The Wyoming Department of Health (WDH) has provided updates on vaccine booster doses due to the spread of the omicron variant of COVID-19 across Wyoming and the country.

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Dr. Alexia Harrist, state health officer and state epidemiologist with the WDH, said sequencing results and Centers for Disease Control and Prevention (CDC) estimates show the omicron variant has become the most common version of COVID-19 infections in Wyoming.

"We are currently seeing big jumps in Wyoming’s case counts again, likely due to the omicron variant," Harrist said. "This is again not like the COVID-19 we have become familiar with because it spreads much more easily between people. Unfortunately, when a virus transmits between people easily more people become infected. While we aren’t yet certain how much severe illness will accompany the increase in cases, we do know vaccines are the best tool we have to protect people from severe illness. We continue to encourage eligible adults and children to say yes to free, safe and effective vaccination if they haven’t already and to encourage those eligible for booster doses to get them as soon as possible to enhance and extend their protection."

Severe illness in this case refers to a person with COVID-19 who may need hospitalization, intensive care, or a ventilator to help them breathe, or may die.

Anna Kinder, executive director of the Casper-Natrona County Health Department, said on Dec. 22 that there has been a decrease in testing in Casper in recent weeks, with people waiting until they get very sick before being tested.

Vaccination rates in Wyoming have been slowly increasing, going from 50.9% of the population with at least one dose on Nov. 1, to 53.8% on Dec. 1.

Wyoming is currently the least vaccinated state, with 56.1% of the population taking at least one dose of the vaccine, behind Mississippi at 56.2%.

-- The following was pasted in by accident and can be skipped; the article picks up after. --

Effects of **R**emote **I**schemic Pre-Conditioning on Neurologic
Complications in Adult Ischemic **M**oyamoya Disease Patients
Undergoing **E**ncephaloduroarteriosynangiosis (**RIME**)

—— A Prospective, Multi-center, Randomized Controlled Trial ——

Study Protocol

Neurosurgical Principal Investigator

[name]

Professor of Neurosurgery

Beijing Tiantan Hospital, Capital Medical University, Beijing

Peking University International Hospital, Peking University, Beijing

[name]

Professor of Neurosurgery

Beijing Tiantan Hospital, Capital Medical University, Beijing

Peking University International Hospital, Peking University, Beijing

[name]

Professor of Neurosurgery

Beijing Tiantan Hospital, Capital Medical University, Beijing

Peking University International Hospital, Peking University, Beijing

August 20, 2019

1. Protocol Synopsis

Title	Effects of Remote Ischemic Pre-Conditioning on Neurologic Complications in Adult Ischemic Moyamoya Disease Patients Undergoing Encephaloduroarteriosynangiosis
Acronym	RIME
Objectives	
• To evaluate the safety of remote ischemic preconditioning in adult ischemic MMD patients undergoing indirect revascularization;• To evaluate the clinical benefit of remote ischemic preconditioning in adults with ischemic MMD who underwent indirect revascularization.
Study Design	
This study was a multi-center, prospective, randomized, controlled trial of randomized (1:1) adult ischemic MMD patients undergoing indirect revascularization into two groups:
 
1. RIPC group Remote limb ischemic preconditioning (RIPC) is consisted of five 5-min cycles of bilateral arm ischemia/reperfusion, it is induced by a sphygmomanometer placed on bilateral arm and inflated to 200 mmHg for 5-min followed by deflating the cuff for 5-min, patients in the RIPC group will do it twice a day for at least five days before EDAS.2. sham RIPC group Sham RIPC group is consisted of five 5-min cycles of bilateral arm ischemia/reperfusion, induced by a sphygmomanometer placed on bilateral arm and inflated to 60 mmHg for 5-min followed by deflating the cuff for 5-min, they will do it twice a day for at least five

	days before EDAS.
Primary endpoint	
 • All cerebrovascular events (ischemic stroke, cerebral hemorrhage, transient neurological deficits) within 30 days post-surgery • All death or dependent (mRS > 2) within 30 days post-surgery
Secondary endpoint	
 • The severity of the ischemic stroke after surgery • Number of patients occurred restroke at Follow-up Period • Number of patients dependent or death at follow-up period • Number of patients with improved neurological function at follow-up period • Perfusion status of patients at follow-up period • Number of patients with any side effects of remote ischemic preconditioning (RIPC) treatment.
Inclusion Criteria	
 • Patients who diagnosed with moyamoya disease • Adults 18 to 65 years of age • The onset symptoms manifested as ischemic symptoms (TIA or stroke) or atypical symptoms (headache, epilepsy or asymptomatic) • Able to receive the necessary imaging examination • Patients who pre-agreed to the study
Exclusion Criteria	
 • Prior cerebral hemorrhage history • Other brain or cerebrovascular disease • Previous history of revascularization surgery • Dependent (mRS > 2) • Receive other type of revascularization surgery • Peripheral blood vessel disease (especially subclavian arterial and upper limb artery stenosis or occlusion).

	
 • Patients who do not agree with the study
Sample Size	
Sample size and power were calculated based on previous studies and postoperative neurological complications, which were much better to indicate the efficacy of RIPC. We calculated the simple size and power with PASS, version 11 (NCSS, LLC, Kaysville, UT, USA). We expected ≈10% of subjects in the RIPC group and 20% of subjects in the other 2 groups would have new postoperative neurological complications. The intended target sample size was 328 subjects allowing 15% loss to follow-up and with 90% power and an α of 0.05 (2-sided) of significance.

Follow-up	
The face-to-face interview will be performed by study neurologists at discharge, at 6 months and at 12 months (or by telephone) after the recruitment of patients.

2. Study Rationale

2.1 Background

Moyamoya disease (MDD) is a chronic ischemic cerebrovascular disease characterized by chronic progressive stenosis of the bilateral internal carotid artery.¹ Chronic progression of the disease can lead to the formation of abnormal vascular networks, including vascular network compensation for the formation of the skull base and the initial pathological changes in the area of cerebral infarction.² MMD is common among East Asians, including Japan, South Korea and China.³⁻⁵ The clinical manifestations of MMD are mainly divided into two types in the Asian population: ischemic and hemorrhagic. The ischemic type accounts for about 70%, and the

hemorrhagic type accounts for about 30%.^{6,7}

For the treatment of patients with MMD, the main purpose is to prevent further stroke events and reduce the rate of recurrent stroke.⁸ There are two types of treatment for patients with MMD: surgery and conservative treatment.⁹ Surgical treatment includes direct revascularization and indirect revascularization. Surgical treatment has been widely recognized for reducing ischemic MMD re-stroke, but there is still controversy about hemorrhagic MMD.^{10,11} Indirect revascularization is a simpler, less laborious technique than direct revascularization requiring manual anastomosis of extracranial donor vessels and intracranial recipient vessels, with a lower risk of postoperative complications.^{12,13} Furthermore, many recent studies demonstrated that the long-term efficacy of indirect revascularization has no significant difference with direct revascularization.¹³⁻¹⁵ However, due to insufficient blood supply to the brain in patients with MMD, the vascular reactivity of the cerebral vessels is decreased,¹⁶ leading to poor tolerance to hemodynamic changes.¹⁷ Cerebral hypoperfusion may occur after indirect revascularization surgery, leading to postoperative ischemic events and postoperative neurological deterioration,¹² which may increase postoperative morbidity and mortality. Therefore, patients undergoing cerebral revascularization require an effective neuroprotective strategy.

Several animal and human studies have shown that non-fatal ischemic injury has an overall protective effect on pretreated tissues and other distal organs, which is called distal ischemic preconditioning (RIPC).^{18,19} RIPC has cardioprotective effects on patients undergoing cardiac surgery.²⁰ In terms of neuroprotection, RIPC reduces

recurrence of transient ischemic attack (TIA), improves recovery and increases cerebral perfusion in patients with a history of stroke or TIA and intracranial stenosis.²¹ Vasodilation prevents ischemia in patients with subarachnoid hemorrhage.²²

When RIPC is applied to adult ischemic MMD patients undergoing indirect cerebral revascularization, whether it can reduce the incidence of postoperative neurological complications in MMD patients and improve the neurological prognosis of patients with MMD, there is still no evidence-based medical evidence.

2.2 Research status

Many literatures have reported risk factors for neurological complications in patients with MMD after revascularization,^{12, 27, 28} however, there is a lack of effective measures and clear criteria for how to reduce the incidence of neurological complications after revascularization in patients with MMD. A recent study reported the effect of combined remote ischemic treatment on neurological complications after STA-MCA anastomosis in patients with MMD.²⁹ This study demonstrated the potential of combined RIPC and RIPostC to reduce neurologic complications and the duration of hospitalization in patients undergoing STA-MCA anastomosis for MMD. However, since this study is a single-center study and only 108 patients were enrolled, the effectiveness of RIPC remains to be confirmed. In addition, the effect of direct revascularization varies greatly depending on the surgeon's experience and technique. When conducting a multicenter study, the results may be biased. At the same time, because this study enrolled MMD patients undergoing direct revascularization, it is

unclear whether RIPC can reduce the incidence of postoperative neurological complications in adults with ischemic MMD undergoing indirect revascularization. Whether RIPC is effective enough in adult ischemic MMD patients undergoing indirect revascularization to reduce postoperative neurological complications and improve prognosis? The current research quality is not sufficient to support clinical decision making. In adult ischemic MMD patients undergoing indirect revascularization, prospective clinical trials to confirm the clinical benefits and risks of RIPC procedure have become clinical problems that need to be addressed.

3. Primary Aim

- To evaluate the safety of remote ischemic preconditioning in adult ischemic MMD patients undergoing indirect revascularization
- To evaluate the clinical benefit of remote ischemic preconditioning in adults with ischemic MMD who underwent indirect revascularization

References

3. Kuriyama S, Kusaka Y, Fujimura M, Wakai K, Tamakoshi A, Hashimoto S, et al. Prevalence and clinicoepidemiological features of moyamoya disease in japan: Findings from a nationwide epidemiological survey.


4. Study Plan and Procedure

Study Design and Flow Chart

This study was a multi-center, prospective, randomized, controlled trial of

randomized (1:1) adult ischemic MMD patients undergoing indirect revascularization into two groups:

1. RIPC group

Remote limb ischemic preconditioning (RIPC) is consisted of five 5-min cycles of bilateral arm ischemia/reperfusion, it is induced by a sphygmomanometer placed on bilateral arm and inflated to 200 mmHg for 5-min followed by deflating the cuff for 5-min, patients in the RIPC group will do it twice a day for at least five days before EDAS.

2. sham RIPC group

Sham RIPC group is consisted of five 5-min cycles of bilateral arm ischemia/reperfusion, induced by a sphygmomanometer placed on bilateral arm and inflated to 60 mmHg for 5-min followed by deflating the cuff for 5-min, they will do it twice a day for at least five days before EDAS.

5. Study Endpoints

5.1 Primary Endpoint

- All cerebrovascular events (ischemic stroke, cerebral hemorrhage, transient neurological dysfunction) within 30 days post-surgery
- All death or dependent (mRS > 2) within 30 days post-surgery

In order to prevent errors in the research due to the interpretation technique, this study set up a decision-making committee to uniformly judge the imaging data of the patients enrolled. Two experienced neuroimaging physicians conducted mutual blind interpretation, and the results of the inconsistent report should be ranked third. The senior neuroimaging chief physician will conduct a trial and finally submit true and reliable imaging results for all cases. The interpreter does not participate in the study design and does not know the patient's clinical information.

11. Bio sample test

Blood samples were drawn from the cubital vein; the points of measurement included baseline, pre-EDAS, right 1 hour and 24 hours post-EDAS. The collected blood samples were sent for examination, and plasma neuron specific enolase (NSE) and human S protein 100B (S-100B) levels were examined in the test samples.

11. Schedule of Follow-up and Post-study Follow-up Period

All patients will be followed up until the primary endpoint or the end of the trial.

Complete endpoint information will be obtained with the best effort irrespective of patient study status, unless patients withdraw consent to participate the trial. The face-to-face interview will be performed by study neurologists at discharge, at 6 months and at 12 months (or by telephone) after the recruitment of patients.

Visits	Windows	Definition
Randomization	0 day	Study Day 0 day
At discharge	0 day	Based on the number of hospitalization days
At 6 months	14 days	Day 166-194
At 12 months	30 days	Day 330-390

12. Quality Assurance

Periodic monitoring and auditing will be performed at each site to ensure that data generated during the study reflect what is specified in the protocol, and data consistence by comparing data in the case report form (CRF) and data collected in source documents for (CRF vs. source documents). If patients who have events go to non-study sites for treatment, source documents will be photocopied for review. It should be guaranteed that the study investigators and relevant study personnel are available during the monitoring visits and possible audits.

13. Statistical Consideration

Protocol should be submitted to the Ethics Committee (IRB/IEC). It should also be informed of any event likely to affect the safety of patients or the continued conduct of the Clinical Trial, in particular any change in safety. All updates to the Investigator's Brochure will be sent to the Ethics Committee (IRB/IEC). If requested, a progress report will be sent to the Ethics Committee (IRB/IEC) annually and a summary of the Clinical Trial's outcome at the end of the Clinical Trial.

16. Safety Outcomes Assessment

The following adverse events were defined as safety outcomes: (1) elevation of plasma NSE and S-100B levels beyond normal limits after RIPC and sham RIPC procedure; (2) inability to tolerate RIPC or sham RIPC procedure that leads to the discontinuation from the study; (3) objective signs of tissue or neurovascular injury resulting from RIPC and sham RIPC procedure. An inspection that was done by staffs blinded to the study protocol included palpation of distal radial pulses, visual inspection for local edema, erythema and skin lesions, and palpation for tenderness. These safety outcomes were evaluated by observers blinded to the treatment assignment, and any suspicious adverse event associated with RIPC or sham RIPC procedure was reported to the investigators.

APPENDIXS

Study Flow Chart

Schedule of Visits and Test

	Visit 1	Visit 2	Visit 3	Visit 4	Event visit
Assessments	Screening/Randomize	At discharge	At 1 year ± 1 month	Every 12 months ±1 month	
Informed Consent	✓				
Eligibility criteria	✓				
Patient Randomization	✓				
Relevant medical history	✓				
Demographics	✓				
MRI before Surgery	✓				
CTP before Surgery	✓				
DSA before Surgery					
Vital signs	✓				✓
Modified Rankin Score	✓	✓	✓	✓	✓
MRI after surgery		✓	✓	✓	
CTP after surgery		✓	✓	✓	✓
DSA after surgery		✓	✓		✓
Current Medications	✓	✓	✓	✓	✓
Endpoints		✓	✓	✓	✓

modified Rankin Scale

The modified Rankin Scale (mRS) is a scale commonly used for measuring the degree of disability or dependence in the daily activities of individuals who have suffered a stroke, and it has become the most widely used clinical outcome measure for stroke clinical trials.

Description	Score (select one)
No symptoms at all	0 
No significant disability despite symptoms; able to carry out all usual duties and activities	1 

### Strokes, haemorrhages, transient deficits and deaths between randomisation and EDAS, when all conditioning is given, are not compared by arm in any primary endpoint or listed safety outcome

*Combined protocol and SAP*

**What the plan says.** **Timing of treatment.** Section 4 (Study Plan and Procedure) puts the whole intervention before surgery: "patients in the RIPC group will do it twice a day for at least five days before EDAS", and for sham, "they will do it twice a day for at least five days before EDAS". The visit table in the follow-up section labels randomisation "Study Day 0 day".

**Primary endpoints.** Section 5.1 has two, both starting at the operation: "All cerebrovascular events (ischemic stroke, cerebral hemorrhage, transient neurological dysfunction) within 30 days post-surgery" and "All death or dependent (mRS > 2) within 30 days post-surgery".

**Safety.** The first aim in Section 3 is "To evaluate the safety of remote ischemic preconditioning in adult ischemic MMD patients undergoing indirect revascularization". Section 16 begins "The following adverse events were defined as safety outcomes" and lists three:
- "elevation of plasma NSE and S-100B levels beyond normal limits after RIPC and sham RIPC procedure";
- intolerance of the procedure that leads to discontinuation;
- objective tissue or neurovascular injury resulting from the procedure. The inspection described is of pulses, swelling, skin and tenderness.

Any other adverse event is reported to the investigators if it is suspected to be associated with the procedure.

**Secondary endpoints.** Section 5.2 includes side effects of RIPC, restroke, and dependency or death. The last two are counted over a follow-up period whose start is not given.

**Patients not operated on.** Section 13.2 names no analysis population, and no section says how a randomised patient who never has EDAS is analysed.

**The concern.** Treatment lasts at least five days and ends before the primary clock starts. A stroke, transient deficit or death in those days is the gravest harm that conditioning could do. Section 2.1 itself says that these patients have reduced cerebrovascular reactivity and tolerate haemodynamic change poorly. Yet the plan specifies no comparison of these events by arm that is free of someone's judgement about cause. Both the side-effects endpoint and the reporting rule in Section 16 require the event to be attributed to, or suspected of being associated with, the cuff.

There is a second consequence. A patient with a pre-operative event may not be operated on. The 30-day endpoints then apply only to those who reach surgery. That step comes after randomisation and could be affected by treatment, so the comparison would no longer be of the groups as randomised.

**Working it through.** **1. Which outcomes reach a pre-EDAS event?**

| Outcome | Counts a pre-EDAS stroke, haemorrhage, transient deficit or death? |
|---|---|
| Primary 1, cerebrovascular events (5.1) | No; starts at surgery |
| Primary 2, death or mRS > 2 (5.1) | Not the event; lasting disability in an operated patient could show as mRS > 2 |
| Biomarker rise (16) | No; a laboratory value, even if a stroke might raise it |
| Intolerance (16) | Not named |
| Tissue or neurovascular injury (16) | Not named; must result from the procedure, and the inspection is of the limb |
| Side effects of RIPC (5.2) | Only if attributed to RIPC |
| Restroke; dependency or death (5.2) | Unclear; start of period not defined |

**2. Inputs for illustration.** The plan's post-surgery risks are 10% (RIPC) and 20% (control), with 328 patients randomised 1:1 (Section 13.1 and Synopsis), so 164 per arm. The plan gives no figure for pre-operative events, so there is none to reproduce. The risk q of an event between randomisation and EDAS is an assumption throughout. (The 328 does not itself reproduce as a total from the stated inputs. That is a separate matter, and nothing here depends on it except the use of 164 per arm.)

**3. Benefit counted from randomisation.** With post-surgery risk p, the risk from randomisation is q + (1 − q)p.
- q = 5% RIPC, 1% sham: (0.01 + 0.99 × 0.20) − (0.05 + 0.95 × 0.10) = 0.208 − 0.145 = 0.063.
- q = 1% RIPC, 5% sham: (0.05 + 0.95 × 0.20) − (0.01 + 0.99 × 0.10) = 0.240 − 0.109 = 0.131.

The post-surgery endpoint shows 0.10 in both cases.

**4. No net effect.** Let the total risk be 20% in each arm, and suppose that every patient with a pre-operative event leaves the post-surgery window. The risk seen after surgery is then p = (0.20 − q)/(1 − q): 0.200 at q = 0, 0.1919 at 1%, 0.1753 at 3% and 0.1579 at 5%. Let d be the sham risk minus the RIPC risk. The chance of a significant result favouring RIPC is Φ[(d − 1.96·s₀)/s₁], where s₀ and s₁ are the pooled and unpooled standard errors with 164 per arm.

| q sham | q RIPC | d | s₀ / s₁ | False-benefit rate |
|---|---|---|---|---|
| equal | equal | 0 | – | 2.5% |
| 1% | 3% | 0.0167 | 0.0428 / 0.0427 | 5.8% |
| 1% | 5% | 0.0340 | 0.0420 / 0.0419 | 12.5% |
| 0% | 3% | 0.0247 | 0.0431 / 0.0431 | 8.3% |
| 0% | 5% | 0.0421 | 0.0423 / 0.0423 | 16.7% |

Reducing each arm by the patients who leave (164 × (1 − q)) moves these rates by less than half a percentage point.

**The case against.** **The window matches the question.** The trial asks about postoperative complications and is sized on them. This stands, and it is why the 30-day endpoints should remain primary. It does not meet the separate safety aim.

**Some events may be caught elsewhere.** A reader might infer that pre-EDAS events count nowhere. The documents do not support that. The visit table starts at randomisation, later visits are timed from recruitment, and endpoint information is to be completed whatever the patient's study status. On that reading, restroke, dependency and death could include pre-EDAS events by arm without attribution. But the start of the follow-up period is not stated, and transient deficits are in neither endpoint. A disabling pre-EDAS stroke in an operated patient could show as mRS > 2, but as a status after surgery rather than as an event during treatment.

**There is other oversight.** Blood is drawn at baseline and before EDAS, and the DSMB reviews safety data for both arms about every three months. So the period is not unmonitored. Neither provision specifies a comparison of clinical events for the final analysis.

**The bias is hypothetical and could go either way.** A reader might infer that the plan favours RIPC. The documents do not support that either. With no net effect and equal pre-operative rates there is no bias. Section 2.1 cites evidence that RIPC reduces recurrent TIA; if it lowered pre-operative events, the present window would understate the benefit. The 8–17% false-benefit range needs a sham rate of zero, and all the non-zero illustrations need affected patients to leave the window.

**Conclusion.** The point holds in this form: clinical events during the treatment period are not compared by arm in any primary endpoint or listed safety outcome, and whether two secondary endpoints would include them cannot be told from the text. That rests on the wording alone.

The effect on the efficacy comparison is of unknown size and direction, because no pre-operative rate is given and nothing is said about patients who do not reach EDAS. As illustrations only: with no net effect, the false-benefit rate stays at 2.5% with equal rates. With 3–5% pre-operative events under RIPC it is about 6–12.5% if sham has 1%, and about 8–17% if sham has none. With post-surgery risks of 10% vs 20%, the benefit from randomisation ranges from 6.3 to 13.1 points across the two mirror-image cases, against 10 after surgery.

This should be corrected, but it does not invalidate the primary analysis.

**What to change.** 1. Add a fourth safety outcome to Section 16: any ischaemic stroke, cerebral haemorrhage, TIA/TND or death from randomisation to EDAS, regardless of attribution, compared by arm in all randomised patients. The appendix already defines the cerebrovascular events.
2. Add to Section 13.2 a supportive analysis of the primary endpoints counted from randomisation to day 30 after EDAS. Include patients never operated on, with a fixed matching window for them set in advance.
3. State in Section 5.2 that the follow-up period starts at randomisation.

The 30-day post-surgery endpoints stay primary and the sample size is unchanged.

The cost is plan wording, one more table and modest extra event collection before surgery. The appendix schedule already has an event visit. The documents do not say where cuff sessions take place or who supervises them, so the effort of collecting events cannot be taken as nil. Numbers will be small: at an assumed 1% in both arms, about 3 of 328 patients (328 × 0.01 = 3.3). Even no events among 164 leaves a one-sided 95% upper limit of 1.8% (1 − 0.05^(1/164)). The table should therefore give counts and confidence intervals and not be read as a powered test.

In the last seven days, Wyoming has had the second-highest death rate at eight per 100,000, behind the Northern Mariana Islands at 11.6, but since Jan. 2020 Wyoming has been in the middle at 271 deaths per 100,000.

The CDC updated its vaccine recommendations this week to include booster doses for fully vaccinated youth ages 12-15, with a booster dose of vaccine recommended for anyone over 12 who received their second Pfizer dose at least five months ago.

Adults 18 and over who received their second Moderna COVID-19 dose at least six months ago or who received a Johnson and Johnson COVID-19 vaccine at least two months ago are also eligible for booster doses.

Most children ages 5-11 are eligible for the Pfizer vaccine if they haven’t yet been vaccinated.

Currently only the Pfizer-BioNTech/COMINARTY vaccine is authorized for individuals aged 12-17 years.

Answers to 25 common COVID-19 vaccine questions

Vaccinations for COVID-19 began being administered in the U.S. on Dec. 14, 2020. The quick rollout came a little more than a year after the virus was first identified in November 2019. The impressive speed with which vaccines were developed has also left a lot of people with a lot of questions. The questions range from the practical—how will I get vaccinated?—to the scientific—how do these vaccines even work?

Keep reading to discover answers to 25 common COVID-19 vaccine questions.

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